“None of Sudan’s neighbors can afford a collapsed state in Sudan or a major war that starts to spill out,” he told Arab News. “The risks that we see, if this drags on much longer, is the risk of internal fragmentation in a more complex conflict in Sudan that keeps growing. Unfortunately, we’re already starting to see that now, especially in Khartoum.”



However, Boswell added, there is “this window where it’s mostly still a binary conflict between these two (Al-Burhan and Dagalo). But there’s also a window before we start to see, I think, serious external intervention. The longer it drags on, the more and more likely that is. Once that seal is broken, we’re probably only likely to see more external players get involved.”

Risk of a geopolitical spillover reflects Sudan’s geographic position at the intersection of the Horn of Africa, Indian Ocean, sub-Saharan Africa and the entire Arab world. Moreover, the Nile River as well as oil pipelines run through Sudan, a nation rich in minerals including gold, chromium, salt, gypsum and cement.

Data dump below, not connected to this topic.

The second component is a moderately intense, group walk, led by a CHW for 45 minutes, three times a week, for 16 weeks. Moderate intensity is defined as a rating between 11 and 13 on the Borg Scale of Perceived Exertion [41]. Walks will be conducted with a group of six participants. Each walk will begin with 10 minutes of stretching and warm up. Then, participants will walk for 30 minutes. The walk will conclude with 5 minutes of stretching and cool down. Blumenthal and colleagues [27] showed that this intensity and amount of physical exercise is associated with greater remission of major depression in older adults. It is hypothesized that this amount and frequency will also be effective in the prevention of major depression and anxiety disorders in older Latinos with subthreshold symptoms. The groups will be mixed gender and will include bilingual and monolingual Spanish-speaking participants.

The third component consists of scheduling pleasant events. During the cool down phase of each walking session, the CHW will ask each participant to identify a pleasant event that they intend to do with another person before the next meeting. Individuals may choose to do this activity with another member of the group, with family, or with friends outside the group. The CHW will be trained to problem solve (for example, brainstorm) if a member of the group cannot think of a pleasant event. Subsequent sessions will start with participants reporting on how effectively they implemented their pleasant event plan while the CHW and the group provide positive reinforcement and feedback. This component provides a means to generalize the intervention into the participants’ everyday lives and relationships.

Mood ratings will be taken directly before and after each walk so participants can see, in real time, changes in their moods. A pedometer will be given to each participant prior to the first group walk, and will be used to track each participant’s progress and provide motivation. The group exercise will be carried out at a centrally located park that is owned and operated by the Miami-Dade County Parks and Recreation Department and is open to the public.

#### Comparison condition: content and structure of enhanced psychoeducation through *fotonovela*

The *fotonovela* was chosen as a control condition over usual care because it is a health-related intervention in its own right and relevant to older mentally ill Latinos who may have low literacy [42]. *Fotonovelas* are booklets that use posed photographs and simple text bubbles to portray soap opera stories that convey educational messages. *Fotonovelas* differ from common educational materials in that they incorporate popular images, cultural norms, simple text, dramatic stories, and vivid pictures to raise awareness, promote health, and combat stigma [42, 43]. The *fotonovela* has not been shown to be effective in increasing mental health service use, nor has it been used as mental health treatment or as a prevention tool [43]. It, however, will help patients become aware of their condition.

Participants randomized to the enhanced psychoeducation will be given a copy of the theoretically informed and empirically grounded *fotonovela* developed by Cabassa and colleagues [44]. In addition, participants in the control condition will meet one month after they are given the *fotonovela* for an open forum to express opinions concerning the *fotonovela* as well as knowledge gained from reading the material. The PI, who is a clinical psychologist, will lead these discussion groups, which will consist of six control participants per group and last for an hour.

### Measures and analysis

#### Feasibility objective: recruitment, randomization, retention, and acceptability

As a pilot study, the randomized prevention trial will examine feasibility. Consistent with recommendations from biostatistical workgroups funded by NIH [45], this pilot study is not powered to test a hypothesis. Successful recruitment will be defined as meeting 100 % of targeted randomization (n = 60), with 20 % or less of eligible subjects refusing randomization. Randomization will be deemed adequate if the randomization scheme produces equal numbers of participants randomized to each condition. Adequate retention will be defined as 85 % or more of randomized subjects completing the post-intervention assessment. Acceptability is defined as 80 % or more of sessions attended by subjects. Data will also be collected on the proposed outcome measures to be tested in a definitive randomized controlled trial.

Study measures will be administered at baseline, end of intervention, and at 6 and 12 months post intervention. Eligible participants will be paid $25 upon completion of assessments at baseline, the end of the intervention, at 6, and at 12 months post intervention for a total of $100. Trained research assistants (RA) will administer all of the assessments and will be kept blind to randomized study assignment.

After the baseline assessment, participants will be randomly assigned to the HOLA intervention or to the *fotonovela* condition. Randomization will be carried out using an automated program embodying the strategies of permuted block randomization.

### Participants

What started as clashes between two rival Sudanese groups has already begun to adversely impact the wider region.



The UN has estimated that 100,000 people will flee the Sudan conflict toward Chad, which already hosts over half a million refugees. Tens of thousands of Sudanese nationals have already escaped the recent violence in their homeland, mostly to South Sudan and Chad.

“It’s a potentially catastrophic situation and we risk seeing Sudan become another failed state, because the fighting may not be contained between just these two factions,” Matt Bryden, director of the Nairobi-based Sahan Research, told Arab News. “There’s a risk of the conflict becoming more fragmented and more actors getting involved.”

While the refugee crisis in bordering nations is an immediate impact, Martin Plaut, senior research fellow at the London-based Institute of Commonwealth Studies, told Arab News that the “longer-term impacts are much more serious and could draw in all of the region, which is why everybody is working so incredibly hard to try and halt it.”